This doesn’t fit any of the subjects of this blog. Still, I thought people might find it interesting.This is an article that I wrote for an on-line magazine, back in 1999, about some observations I made while working at Isle Royale National Park back in 1995-6.
No Wolves = Skinny Pike
By Tim Roettiger
Those attracted to this brief essay by the title are no doubt asking themselves: "What have wolves to do with northern pike?" As I found out for myself, under proper conditions, quite a bit. I observed the end result of the indirect interaction of these two species’ populations while conducting lake surveys at Isle Royale National Park. It is a classic example of cascading trophic interactions that cross the land-water interface.
This phenomenon was first noticed at Sargent Lake. I was part of a crew conducting surveys of backcountry lakes. Gillnets, seines, and minnow traps were used for these surveys. During the course of the survey, only a few small pike were caught. The most notable thing about these pike was that their stomachs did not contain the usual pike table fare. Instead, their stomachs contained leeches, insects, and the occasional rock. This seemed to indicate a lack of suitable forage.
Seining proved this was not the case. In the evening, large schools of shiners, prime forage for pike, could be seen cruising the shallows. It was no problem to seine in hundreds at a time. So the forage was there, but the pike would not, or could not, make use of it.
So the question was: Why aren’t the pike making use of an apparently substantial forage base? This is where moose enter the picture. The pike is an ambush predator. They are most efficient at a medium density of aquatic vegetation. Too much vegetation interferes with their foraging. Too little vegetation and they do not have effective ambush cover. The problem in Sargent Lake was a near total lack of aquatic vegetation. The culprit: moose.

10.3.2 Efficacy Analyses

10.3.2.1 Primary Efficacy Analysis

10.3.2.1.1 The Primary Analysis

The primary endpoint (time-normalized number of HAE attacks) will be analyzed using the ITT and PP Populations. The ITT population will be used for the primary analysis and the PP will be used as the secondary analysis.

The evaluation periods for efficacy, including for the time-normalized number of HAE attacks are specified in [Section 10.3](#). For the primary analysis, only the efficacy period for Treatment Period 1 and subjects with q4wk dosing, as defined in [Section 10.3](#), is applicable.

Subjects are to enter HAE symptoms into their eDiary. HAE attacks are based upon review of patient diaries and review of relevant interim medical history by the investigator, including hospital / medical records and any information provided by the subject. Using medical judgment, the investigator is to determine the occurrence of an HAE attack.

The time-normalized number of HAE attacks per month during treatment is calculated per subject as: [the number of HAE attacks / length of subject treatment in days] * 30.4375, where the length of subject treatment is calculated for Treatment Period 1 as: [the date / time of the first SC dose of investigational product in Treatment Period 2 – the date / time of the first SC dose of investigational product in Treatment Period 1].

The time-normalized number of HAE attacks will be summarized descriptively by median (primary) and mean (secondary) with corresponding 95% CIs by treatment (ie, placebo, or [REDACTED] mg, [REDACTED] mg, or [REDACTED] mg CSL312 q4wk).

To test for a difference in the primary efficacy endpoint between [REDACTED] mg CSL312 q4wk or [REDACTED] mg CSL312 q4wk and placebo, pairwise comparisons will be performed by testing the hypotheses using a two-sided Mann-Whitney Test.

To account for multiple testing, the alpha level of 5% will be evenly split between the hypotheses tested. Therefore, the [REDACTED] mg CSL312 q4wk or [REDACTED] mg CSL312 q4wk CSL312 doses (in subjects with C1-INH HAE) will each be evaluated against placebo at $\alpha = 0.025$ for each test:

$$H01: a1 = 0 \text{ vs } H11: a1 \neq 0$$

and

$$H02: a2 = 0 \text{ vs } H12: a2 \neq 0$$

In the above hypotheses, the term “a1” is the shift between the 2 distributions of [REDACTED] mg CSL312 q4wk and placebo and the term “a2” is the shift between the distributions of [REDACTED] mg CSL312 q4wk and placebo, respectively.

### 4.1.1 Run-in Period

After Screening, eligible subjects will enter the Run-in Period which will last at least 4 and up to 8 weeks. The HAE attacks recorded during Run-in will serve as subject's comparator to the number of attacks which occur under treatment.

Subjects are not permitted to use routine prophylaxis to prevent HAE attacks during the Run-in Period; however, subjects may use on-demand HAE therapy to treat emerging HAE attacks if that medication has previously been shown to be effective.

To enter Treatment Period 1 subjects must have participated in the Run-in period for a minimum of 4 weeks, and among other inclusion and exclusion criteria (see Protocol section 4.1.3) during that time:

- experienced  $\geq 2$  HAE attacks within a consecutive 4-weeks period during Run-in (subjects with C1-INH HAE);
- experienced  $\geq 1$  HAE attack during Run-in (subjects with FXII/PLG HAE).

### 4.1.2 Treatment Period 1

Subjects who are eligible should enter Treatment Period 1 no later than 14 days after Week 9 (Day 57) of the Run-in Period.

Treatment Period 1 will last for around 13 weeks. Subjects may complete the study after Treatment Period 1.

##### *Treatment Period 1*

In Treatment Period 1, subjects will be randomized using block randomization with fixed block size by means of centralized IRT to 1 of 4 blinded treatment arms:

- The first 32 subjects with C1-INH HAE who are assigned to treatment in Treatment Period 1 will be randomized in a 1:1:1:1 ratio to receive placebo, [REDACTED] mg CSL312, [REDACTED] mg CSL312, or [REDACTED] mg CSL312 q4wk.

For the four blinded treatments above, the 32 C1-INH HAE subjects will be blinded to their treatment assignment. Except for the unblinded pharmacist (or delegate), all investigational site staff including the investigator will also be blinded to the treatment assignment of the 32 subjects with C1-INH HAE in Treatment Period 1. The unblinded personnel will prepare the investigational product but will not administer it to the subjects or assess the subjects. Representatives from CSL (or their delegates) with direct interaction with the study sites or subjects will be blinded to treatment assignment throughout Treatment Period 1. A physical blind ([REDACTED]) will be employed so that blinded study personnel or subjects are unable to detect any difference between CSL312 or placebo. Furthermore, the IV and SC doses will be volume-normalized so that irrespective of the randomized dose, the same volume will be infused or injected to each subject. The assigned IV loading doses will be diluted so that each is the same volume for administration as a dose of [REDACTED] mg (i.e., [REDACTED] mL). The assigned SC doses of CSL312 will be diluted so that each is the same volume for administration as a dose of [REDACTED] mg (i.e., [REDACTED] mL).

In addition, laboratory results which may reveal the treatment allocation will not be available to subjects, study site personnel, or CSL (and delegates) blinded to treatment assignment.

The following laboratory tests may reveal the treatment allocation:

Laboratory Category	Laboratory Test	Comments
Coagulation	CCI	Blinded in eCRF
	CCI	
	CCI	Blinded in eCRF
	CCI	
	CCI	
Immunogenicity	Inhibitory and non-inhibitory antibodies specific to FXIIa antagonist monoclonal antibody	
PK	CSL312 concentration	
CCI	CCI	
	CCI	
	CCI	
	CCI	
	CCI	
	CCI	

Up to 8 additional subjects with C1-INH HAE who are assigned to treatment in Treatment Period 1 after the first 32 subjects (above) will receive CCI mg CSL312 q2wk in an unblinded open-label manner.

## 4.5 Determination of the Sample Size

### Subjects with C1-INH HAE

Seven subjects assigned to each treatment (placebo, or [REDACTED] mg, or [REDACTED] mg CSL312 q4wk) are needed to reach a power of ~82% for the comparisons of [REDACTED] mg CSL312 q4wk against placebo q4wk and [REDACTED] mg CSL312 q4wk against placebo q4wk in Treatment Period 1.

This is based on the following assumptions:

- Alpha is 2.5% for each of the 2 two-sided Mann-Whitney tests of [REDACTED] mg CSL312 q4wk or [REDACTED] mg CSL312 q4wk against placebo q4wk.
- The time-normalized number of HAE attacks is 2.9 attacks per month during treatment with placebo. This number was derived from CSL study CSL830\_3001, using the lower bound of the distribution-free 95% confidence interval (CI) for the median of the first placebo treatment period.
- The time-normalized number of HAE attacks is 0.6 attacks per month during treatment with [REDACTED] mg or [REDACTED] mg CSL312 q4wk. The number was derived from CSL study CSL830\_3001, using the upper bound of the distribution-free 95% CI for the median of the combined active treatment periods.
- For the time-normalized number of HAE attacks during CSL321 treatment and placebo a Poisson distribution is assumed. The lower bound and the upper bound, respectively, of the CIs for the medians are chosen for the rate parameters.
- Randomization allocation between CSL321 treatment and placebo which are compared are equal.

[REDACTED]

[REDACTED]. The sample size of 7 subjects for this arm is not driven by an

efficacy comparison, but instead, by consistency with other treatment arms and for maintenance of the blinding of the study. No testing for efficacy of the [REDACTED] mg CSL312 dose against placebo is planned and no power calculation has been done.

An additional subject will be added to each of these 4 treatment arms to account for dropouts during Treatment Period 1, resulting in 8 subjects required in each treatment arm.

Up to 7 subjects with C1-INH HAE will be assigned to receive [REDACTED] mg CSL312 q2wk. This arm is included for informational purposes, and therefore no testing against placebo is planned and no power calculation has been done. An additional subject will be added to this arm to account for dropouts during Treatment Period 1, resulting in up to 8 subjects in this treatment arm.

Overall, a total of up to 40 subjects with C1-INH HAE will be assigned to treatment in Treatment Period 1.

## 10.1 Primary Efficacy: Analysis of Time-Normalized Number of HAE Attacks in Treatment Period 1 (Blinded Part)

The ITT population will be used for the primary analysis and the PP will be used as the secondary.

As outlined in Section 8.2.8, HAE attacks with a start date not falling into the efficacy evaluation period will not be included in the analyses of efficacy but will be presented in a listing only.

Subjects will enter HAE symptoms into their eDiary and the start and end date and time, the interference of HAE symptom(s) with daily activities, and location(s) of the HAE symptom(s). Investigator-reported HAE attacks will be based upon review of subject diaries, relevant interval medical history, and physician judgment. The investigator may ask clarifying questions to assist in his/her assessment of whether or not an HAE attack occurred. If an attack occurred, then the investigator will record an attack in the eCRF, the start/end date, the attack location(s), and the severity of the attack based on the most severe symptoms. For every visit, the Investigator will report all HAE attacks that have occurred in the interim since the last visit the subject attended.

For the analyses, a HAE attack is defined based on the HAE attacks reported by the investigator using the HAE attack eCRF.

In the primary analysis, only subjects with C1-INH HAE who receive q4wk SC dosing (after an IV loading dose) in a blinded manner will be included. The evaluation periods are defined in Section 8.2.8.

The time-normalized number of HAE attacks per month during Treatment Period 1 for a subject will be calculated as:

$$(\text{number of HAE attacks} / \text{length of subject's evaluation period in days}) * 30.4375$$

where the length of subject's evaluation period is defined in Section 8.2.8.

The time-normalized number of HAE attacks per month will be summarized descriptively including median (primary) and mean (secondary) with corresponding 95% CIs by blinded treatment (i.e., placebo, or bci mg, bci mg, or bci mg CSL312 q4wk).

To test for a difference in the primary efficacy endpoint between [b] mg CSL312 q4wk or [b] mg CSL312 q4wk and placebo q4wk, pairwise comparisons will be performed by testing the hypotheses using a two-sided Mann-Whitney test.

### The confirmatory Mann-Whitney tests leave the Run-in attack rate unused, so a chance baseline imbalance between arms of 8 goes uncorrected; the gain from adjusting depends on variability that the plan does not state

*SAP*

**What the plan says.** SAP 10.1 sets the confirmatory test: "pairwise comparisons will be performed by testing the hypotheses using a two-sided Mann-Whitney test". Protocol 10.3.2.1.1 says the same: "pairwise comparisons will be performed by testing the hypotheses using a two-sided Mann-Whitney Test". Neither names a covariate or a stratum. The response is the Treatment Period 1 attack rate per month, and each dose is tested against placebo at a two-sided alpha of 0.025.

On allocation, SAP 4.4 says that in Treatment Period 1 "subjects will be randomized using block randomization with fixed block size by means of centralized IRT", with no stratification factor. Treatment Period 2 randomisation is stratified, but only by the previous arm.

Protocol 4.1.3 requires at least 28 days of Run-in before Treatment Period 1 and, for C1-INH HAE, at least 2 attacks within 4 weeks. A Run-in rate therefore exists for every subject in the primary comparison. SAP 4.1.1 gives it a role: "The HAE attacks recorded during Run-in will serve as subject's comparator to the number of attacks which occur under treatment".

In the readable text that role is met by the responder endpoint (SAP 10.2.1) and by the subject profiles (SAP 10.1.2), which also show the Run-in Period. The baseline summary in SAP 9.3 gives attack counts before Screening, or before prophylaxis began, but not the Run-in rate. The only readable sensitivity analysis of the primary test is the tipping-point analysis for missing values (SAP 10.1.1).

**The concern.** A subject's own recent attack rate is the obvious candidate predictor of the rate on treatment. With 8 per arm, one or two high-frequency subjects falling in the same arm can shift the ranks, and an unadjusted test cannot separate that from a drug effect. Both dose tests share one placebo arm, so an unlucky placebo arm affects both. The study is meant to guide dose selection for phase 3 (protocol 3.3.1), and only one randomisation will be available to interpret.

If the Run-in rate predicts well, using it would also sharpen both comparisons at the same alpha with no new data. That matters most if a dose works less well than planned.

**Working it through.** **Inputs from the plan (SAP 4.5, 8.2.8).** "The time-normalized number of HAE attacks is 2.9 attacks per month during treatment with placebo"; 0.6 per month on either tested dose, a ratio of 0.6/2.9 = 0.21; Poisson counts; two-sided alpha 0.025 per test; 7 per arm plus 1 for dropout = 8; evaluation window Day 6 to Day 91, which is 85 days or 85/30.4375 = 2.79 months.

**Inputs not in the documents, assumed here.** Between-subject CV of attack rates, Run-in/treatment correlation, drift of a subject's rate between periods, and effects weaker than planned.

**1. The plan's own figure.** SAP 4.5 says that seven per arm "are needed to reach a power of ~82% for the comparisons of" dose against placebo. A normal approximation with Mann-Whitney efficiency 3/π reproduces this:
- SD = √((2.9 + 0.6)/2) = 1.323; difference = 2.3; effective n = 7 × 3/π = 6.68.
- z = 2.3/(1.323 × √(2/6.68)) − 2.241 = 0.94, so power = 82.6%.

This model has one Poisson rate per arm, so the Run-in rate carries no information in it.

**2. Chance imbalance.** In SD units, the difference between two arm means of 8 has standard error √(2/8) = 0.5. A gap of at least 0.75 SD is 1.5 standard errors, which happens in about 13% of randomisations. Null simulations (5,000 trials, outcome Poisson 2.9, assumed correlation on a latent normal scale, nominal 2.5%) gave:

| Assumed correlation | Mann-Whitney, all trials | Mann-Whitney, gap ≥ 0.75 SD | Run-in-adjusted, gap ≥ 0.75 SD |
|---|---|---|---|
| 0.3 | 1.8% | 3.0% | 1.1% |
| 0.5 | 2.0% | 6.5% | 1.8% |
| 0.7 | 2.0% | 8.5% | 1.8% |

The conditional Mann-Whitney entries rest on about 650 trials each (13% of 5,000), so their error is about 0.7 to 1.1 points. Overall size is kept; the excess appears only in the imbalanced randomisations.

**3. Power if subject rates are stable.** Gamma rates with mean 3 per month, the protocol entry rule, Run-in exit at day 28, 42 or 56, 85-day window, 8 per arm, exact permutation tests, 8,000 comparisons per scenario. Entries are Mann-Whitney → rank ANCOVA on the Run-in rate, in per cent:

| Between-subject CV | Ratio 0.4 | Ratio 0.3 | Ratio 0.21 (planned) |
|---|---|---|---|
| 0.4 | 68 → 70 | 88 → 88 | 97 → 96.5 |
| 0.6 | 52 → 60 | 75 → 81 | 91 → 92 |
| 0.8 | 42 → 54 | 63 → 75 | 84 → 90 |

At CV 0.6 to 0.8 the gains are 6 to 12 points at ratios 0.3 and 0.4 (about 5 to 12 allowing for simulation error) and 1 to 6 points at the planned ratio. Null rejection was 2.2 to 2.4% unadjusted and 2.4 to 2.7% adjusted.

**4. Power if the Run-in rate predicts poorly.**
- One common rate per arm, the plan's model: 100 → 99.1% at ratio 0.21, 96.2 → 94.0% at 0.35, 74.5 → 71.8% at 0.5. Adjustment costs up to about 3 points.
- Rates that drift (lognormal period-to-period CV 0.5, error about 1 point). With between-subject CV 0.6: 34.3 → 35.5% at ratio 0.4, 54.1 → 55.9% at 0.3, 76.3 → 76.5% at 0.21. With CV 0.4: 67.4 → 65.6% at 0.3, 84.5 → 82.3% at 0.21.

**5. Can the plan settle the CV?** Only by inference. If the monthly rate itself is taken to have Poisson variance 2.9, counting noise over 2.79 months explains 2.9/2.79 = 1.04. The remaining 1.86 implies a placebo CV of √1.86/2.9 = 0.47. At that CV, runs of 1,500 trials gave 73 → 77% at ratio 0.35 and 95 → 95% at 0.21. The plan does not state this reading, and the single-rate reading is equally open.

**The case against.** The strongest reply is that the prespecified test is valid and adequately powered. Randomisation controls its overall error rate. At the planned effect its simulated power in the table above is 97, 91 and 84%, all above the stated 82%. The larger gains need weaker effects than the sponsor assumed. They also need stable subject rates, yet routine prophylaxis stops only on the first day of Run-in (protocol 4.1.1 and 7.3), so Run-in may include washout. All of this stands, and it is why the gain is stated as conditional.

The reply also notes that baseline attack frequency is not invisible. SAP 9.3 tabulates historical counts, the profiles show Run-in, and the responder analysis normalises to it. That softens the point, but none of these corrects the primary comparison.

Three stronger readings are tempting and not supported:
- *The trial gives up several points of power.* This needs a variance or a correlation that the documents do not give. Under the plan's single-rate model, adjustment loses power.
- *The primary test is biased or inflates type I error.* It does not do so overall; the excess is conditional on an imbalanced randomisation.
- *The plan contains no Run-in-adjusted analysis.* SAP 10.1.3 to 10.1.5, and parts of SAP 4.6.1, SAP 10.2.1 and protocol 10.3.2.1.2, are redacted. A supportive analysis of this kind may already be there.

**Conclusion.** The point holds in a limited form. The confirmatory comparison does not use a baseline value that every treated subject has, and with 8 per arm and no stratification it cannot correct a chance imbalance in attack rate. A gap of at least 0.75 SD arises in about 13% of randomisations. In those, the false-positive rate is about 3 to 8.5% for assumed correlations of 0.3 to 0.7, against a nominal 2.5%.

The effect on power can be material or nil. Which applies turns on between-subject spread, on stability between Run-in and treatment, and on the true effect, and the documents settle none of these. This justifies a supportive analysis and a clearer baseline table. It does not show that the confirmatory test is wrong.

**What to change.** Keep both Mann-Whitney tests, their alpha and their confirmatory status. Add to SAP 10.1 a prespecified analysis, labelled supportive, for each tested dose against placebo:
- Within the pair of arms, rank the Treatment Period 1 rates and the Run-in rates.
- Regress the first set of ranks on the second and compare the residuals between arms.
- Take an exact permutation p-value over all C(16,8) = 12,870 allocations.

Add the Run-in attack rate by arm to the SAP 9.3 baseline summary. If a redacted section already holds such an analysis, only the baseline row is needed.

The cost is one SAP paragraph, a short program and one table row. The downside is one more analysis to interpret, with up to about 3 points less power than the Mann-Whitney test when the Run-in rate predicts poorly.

Moose love aquatic vegetation, an important source of sodium for them, and can forage effectively to a depth of about 9 feet, most of a lake’s littoral zone. Parvovirus had killed many wolves, reducing predatory pressure on the moose. At the time of the Sargent Lake survey, the wolves numbered only about 14 and the moose population was the most dense in the world. This put the standing crop of aquatic vegetation, which had remained about the same, under intense browsing pressure. That is how Sargent Lake came to be devoid of aquatic vegetation and, subsequently, the local pike became leech-eaters.
A sequence of reactions such as this, parvovirus-to-wolf-to-moose-to-aquatic vegetation-to-pike, is known as a "cascading trophic interaction". What this means is that a disturbance at one trophic level (in this case a top predator, wolves) will pass (cascade) from level to level (organism to organism) causing an often seemingly unrelated end result. The pike of Sargent Lake are a good example of a cascading trophic interaction that crossed the land-water interface. After all, who would have expected that wolves dying of a viral infection would result in poorly conditioned pike?
The Sargent Lake situation arose in large part due to Isle Royale’s unique island ecosystem. No more wolves could come or moose leave, it is a closed system. What happened at Sargent Lake is unlikely to occur elsewhere. However, it does stand as a powerful example of the inter-connectedness of all parts of our ecosystem. It is food for thought. Next time you find yourself complaining about bullheads, or crows, or even mosquitoes, think what might happen if they were gone.